Free summer library programs for children ages six months to 5 years are being offered at the main New Rochelle Public Library and the Huguenot Children’s Library (HCL) beginning Tuesday, July 6 through Friday August 13. All programs are on a drop-in basis, on a first-come, first-served basis, except the Bedtime Stories at HCL. The six-week programs are as follows:
Bouncing Babies, is a Mother Goose program of songs, music, movement and a story for children 6 – 24 months, on Fridays, July 8 – August 12, from 9:45 am – 10:15 am, at the Main Library; and from 11:45 am – 12:15 pm at the Huguenot Children’s Library.
Let’s Pretend, for children ages 3 – 5 years, introduces theater through games, songs, nursery rhymes, and an on-stage experience, with Nora Maher, will be held on Fridays, July 8 – August 12, from 10:30 am – 11:15 am, at the Main Library; and from 12:30 pm – 1:15 pm at the Huguenot Children’s Library.Read more
New Rochelle Board of Education is having yet another Budget Meeting at New Rochelle High School Library @ 7PM. Not sure of the specifics on the agenda, but it seems as if they will discuss program cuts, especially within our elementary schools. And of course, music & arts, which children need in their elementary development stages, may be on the chopping block. Funny how a City which claims to be so pro the arts, places the arts on the chopping block so quickly. There are many studies out there that show the vital importance of the arts in the elementary level and there are hundreds of children that participate within these programs throughout our district. Music and art are proven programs that reflect higher grades in those students that participate within the programs then those students who are not. By cutting the music and arts programs in the elementary schools, the Board of Education will be choking the middle and high school music and art programs in the near future. This will lead to more future layoffs due to enrollment and the death of a now vibrant program. The elementary music & art programs have seen positive growth over the last ten years.Read more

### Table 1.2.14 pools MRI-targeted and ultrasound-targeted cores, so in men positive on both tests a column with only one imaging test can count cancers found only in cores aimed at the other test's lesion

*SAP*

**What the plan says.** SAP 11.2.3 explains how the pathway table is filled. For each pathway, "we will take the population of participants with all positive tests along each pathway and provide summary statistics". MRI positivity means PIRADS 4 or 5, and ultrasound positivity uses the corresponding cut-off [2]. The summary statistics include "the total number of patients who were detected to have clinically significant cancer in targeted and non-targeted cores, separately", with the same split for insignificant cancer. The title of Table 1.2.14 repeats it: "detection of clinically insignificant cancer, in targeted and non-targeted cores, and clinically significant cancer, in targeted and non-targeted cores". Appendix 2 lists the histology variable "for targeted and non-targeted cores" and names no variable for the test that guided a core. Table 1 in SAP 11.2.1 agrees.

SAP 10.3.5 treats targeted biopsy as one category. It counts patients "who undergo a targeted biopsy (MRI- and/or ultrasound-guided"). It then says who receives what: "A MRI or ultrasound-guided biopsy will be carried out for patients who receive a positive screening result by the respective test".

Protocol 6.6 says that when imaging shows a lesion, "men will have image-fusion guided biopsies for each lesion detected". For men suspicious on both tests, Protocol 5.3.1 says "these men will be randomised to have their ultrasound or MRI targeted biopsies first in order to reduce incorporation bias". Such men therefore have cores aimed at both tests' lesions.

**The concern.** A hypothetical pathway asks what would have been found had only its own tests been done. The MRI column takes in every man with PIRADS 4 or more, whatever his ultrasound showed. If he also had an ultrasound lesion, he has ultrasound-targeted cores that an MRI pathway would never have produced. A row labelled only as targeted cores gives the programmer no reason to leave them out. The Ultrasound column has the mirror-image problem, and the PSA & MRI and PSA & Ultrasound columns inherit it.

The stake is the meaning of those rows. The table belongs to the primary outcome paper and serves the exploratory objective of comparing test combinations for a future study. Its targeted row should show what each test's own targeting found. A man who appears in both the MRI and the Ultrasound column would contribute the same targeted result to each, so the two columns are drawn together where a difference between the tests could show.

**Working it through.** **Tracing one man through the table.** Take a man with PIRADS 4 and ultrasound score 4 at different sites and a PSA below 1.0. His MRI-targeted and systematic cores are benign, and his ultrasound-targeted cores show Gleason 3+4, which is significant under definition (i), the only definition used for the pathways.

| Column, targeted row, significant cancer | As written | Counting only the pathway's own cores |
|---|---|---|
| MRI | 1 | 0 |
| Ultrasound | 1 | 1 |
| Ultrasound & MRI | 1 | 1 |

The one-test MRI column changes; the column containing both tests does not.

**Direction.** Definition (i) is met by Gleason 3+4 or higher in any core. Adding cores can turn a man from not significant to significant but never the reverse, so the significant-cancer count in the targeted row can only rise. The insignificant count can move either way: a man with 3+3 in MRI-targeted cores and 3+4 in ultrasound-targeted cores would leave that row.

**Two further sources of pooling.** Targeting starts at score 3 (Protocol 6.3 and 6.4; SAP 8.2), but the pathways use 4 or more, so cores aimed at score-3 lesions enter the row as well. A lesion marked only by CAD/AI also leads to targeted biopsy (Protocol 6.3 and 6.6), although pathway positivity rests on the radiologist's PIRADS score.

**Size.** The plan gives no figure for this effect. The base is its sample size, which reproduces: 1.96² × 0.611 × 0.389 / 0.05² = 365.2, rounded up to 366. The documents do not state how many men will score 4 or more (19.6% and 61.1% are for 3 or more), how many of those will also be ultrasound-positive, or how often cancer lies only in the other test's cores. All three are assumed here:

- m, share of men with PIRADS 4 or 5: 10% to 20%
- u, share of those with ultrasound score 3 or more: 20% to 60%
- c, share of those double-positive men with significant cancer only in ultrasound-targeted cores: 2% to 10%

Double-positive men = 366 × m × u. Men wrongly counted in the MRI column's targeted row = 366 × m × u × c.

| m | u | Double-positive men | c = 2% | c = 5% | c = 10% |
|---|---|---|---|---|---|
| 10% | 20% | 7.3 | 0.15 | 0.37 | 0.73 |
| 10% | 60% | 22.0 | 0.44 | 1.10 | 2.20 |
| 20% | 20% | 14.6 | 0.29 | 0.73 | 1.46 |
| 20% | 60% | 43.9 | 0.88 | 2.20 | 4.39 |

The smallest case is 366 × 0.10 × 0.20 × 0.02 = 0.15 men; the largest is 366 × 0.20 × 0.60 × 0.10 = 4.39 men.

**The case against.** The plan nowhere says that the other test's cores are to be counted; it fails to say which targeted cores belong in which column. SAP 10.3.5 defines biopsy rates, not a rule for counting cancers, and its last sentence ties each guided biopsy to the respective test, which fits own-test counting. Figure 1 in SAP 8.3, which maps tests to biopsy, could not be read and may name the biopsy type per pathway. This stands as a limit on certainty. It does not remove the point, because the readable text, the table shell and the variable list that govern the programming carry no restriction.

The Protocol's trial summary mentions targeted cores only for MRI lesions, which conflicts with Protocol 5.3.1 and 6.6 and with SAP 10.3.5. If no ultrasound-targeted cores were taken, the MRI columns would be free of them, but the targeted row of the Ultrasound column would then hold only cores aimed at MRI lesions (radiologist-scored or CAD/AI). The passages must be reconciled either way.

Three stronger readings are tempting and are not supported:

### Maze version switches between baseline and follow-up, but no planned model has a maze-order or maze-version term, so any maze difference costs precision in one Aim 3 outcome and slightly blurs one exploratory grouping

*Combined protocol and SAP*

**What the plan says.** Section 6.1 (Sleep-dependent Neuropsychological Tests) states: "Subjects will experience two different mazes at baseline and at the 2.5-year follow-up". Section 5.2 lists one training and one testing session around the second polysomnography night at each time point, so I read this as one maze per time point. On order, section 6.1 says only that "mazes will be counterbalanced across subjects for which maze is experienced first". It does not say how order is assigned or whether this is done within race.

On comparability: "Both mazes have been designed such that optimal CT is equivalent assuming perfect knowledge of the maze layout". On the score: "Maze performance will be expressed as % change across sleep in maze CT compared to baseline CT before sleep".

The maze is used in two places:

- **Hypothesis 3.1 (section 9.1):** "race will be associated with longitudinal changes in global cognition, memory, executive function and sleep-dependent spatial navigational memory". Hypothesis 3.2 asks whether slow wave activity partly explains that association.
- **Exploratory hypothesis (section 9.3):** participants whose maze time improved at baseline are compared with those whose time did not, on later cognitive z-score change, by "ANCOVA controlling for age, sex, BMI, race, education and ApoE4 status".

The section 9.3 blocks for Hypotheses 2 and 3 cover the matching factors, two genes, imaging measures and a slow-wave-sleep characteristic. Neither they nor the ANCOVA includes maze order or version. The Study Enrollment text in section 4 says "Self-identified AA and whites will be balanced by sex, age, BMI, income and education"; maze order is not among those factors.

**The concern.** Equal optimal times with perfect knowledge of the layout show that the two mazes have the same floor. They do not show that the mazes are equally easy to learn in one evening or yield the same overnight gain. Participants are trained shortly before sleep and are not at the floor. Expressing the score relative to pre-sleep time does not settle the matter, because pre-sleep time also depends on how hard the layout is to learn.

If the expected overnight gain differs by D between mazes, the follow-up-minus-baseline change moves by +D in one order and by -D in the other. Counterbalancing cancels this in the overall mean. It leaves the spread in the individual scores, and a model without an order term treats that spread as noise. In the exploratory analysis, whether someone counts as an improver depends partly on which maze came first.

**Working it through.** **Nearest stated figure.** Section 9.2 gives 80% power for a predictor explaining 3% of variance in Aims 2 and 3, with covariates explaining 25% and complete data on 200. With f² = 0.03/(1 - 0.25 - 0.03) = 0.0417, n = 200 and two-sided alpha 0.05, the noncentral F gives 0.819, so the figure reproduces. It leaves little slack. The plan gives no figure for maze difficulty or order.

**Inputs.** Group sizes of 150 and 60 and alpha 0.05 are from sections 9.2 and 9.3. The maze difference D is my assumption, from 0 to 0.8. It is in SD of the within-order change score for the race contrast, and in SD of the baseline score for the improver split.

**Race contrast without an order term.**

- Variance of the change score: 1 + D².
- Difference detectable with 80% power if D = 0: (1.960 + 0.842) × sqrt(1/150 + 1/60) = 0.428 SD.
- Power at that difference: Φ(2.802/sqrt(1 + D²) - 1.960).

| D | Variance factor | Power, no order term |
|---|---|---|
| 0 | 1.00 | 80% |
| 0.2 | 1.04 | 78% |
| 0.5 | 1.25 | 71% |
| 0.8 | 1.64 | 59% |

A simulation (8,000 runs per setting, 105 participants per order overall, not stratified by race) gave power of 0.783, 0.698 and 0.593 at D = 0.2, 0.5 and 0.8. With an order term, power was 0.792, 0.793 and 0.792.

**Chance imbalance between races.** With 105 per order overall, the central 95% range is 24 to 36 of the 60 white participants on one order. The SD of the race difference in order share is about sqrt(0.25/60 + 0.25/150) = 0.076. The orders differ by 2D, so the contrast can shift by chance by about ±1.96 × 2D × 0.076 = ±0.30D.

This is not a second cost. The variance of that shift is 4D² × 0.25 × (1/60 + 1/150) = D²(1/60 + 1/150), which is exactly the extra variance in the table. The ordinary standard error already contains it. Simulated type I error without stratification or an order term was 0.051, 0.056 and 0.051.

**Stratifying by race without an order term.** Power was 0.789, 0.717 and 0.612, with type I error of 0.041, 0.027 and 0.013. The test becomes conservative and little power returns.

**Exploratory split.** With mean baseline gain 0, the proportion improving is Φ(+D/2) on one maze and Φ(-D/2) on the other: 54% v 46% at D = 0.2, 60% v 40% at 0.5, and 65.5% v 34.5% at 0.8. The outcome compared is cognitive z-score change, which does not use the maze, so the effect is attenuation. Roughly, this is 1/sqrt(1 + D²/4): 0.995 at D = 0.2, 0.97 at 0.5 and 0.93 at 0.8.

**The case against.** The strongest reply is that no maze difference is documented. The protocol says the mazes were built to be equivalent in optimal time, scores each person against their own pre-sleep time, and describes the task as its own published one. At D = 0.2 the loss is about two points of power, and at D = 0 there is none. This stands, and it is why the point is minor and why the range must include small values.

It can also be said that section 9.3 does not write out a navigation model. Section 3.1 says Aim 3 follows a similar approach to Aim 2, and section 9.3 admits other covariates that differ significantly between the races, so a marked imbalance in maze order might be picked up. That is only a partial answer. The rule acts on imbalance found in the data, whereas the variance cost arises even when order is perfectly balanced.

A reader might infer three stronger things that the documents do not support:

"New Rochelle Public Library Re-Opens" reads a recent TotS Alert. Thanks for the reminder about closures for inclement weather days as well as for the many observances of Presidents' Day, MLK Day and other national/state holidays! In my 25 years living in New Rochelle, nothing has so distressed me as seeing our NR Public Library closed, impregnably and inaccessibly shuttered, when it might be left open (if only for limited purposes and services) on these otherwise laudable dates devoted to honoring great Americans and significant historical events.
Of all the conflicts, hypocrisies, concessions to political correctness, sellouts to public sector employee compulsory unionism and lily-livered cavings-in by the library board to its workers, nothing all year comes close to these regular acts of professional fecklessness and cowardice.Read more
There is a sign on the door at the New Rochelle Public Library stating that the library is closed due to a lack of heat. Callers to the library get a message stating that the library is closed due to lack of heat in the main building.
UPDATE: Thomas Geoffino, Director of the New Rochelle Public Library tells Talk of the Sound "Our boilers stopped functioning sometime yesterday morning. Despite calls to our vendor (busy due to other emergencies) they were not able to visit till last evening. They did get the boiler functioning but apparently the building was still very cold this morning and not really acceptable for our patrons and staff to utilize. We are very hopeful that our building will be properly heated and open for business tomorrow."Read more